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Old 03-18-2019, 07:40 AM
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In the case of France, it's the E.N.A. . But then again, it makes some sense because it's the only school that gives access to most high ranking positions in the civil service (except for people who enter it at a lowest and slowly climb the ladder). It's not an university, either, but rather a two years long education and training program tailored for those future high ranking civil servants. When you join it, you're already technically a civil servant, and are paid, just in training. And admission is solely based on a competitive exam, so there's no suspicion that it's tainted by favors.
Yes, I didn't mean to imply that France and the UK has a problem with students getting in through their parents money. The financing and admissions tend to be very different in Europe.

But the problem with a lot of the governing class coming form a limited number of educational backgrounds is an issue in both nations I think. The US would worsen the problem if that restricted talent pool is diluted with students that should never have made it to university.
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Old 03-18-2019, 07:58 AM
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Lets say Mr. Smith loves to think about the Glory Days when he used to get drunk and pass out on the lawn of State U.

Mr. Smith has done VERY well for himself, his son is 16, and he is thinking about making a very large donation to State U. He knows his son is mostly worthless, but he wants him to experience the glory of State U, just like he did so many years ago.

You have a daughter that is 17, she is bright and is going to State U to major in microbiology.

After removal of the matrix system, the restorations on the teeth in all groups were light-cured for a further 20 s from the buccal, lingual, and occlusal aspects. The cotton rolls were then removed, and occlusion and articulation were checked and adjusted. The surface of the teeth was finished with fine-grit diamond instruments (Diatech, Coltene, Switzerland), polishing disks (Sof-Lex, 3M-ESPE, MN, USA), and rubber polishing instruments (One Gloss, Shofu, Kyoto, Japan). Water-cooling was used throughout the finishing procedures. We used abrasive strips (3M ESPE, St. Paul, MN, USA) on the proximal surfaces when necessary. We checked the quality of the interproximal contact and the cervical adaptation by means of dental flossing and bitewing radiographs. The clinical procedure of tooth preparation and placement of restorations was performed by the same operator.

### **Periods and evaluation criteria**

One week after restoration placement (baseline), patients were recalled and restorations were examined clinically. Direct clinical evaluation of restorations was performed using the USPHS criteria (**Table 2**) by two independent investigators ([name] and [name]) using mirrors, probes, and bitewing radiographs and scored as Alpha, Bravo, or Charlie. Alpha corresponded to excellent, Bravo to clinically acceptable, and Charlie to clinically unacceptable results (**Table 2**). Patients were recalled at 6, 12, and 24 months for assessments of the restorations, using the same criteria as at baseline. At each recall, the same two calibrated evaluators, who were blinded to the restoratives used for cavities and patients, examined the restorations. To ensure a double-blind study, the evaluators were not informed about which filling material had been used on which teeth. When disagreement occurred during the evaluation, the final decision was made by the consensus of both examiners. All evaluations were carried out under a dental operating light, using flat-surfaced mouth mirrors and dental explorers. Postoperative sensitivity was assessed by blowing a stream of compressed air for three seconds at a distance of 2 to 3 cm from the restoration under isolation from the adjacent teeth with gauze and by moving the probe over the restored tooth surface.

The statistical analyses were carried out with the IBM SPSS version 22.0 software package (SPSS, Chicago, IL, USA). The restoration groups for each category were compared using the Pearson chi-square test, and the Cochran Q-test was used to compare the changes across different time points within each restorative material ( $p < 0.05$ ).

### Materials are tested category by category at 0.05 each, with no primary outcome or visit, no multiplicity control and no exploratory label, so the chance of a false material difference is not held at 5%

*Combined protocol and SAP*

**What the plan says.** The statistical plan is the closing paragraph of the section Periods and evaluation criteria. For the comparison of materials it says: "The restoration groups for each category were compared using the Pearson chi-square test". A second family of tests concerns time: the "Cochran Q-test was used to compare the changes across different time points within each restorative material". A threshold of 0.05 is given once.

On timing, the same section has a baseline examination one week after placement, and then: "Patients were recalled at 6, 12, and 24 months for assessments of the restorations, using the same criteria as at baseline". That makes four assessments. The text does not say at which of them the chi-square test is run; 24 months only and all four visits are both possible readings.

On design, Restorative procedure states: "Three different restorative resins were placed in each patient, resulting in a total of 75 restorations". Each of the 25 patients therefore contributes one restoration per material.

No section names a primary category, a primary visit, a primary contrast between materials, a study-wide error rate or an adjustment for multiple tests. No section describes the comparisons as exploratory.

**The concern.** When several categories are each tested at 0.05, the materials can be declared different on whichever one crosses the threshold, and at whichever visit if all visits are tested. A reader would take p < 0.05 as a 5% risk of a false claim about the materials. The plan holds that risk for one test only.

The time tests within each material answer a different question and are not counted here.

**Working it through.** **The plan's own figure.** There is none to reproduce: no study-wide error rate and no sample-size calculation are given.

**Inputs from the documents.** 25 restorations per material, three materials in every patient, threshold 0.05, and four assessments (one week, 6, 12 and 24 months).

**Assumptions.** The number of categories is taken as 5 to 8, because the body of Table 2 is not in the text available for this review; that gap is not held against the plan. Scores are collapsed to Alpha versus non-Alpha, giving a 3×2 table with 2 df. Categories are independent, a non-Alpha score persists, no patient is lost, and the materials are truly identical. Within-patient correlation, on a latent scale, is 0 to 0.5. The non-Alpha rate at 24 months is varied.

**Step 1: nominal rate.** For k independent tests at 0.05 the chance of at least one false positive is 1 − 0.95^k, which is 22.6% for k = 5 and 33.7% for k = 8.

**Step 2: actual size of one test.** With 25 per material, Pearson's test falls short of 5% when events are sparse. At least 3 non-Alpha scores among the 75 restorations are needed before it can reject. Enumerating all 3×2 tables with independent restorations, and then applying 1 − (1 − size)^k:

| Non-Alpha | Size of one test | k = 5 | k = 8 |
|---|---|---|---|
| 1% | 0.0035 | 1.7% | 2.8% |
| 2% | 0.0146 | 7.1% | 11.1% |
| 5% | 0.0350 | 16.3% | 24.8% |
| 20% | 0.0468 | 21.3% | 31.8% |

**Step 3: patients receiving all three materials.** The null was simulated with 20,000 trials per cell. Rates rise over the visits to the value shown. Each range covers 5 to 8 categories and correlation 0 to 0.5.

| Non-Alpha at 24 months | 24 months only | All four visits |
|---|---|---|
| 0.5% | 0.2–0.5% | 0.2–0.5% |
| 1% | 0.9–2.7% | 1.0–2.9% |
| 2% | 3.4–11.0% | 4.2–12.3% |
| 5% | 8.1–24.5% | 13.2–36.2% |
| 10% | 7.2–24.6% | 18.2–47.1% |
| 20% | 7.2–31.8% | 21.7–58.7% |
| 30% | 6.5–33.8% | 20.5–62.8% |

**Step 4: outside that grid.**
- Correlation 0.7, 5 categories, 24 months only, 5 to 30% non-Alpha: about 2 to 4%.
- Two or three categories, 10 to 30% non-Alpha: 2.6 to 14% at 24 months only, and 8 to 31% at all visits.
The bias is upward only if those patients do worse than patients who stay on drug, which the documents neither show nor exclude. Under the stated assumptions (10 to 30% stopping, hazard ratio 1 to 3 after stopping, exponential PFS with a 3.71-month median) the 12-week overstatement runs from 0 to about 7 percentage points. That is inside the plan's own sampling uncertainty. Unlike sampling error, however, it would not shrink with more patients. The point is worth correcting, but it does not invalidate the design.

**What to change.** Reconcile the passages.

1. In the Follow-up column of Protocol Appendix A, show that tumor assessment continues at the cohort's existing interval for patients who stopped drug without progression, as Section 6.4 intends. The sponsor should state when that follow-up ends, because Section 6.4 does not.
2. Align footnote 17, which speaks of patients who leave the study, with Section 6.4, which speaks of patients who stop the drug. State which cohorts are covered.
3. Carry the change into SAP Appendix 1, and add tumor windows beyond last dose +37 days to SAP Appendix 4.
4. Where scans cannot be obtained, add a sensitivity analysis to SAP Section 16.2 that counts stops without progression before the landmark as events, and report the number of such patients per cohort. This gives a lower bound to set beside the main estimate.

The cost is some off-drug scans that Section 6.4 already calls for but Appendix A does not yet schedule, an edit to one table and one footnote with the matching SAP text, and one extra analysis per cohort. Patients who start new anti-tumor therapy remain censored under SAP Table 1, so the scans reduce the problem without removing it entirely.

Let's propose two scenarios:

1. State U declines Mr. Smith's donation due to the fact that they would have to accept Smith Jr. The microbiology dept continues to share a bare-bones building with the Math department. You pay $6,000 a semester for your daughter to go there.

2. State U accepts Mr. Smith's donation. This is the extra cash they needed to build a new microbiology building (which bears his name, Smith Hall). They are able to hire better microbiology faculty since the new facility is a draw for next level professors. You only have to pay $5,500 a semester. Your daughter's education definitely took a step up. On the flip side, Smith Jr is accepted to the university despite his lackluster grades and drive. He is majoring in business and is following is his father's collegiate footsteps (mostly drunk). He graduates with a 1.8 GPA and goes on to run his father's business.

Which do you prefer? I prefer #2 for my daughter.
Except your daughter didn't get in because Smith Jr. took her spot.
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  #100  
Old 03-18-2019, 08:52 AM
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Grade inflation has been a problem at Harvard for a long time.
Sure, but that sucks worse in some sense, than mere admissions shenanigans. It's like a double-whammy.

I mean, when you're at a highly regarded school, but not "elite" like Harvard, Yale, Stanford, etc... and your school doesn't engage in much grade inflation, you're fighting that much MORE of an uphill battle against the students at the elite schools.

Hiring Manager: "Johnny here went to University of Florida and got a 3.2, but Billy went to Harvard, AND got a 3.9! I think we'll interview Billy and circular file Johnny's resume"

All this despite Johnny actually being the better candidate, but he doesn't have the luxury of having professors not giving less than a B+.